This post is inspired by two friends who shared their experiences of finding and learning their way around the Internet. My introduction to the Internet was 1997, while I was a college undergraduate. My family already had computers with word processing and games. So I was already comfortable with computers.
Do you remember the Encarta encyclopedia? I remember getting lost for hours reading about all kinds of topics on the Encarta cds. For me, the internet was like one big cd-rom with all of that information on it. This is one of the things that is so great about the Internet. I am a curious person, so the ability to read about and research any topic I want is wonderful. Also, by the time I was in college I had friends who were living and/or studying all across the country. Getting my first email address enabled me to stay in more frequent touch with friends and family members who lived in all these different places. To this day, along with standard mail, email is my preferred method of keeping in touch with family and friends I don’t see often.
In my experience, people can be skeptical about referring to those you know online as friends. The idea is that you can’t really know someone unless you have met them physically. I disagree, and point to the old practice of pen pals as evidence to the contrary. But I digress…
After email, the next significant way to connect with people is the groups and web forums that sprung up. If it’s a hobby, there is a group about it somewhere on the Internet. I have been a member of a few. And some people I have met from these groups, forums, and social networks have become close friends. One such friend is Tosha. I happened on her page on Myspace and could tell we had a lot in common. Roughly nine years have passed since then, and she is now one of my dearest friends. We talk often since we recently started a podcast called La Literati. She is a fellow bookworm, writer, and introvert; the wise sister I never had. Her quick wit and generous heart are among the many qualities I love about her. We are alike in too many ways to relate here, but different enough to keep each other on our toes. I look forward to our friendship and La Literati partnership for a long time to come.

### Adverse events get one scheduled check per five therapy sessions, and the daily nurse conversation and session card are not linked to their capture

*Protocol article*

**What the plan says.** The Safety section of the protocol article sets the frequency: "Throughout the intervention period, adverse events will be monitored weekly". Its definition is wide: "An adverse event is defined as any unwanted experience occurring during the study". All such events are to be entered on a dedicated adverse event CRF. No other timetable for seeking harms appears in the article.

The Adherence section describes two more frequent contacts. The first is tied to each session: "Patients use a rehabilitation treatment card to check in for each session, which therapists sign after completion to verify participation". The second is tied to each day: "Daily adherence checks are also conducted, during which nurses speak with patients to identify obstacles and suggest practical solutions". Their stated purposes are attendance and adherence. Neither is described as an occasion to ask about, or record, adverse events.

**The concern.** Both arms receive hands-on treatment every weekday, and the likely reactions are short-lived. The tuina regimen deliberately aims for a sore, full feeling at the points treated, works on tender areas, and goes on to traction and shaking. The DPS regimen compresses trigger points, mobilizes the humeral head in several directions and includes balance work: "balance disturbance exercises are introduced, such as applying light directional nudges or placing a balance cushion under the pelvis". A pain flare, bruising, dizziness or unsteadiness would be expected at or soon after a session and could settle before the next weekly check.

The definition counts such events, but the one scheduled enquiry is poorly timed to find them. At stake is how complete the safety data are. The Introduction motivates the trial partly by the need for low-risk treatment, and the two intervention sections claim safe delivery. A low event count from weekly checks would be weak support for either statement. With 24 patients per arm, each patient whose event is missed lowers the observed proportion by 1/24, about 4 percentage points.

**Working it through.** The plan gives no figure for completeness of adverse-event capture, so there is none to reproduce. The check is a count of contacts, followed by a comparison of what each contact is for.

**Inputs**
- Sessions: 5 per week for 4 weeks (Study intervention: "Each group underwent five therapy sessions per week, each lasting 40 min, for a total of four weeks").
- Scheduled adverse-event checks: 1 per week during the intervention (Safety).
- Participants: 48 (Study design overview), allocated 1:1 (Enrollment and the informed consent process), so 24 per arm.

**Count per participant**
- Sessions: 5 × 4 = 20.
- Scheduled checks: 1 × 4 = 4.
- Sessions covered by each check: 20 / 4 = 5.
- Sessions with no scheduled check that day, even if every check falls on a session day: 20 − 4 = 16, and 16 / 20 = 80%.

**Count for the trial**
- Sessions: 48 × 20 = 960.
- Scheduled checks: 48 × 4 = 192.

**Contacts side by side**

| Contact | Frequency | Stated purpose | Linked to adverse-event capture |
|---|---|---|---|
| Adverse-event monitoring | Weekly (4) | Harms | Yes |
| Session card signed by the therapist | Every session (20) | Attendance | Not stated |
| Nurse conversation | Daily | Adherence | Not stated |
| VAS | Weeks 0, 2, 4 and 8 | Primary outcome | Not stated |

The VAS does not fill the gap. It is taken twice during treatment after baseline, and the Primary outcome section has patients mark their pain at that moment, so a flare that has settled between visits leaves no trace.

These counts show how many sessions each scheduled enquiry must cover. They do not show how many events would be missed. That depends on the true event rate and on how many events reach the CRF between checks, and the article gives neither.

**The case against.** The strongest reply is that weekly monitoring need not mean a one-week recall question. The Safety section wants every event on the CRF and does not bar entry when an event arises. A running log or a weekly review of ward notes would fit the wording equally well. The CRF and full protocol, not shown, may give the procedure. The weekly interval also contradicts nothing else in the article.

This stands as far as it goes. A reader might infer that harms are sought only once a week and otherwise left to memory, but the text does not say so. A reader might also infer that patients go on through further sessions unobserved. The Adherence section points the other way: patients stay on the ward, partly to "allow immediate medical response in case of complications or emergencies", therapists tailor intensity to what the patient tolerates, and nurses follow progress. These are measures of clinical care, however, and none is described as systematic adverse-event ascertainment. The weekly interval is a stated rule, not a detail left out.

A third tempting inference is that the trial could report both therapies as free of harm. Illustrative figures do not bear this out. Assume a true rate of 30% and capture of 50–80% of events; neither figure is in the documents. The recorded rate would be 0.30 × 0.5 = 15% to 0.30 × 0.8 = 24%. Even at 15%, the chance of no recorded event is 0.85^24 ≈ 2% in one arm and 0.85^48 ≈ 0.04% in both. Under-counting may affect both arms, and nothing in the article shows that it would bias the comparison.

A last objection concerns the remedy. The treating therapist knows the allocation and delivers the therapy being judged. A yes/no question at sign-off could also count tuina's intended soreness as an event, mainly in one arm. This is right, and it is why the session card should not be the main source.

Then there is my friend, Anna. I met her through a writer and mutual friend, also from Myspace. As an aside, it’s strange talking about Myspace so much because I haven’t even logged in for years. My page is probably gone by now. But back to Anna. She was much younger than I. But she experienced so many hardships during her life. Despite these hardships, over the four years I knew her she filled me and everyone who knew her with love, joy, and the fruits of her creativity. Her poems and stories made you laugh, cry, and feel proud to call her friend. Anna is no longer with us. But I am thankful that the internet allowed us to connect for the time that it did.
Truth is, I could have talked about so many more people in this post. We hear about the dark, dangerous potential on the news often. But it is also able to enrich our lives in wonderful ways. I am thankful for all of the friends I have met because of the World Wide Web.
4 thoughts on “World Wide Web”
RIP Anna. Her spirit lives on through you. Lovely post, Niles.
Thanks very much, my friend. Lots of love.
Jim dear, so sorry for the loss of your friend Anna. A lovely post indeed, and a poignant reminder that we all make a difference in each others’ lives. I am so grateful to the internet for causing our paths to cross. Thanks and much love to you. xxoo
Thank you, Terry. I am grateful that our paths crossed, too. Lots of love.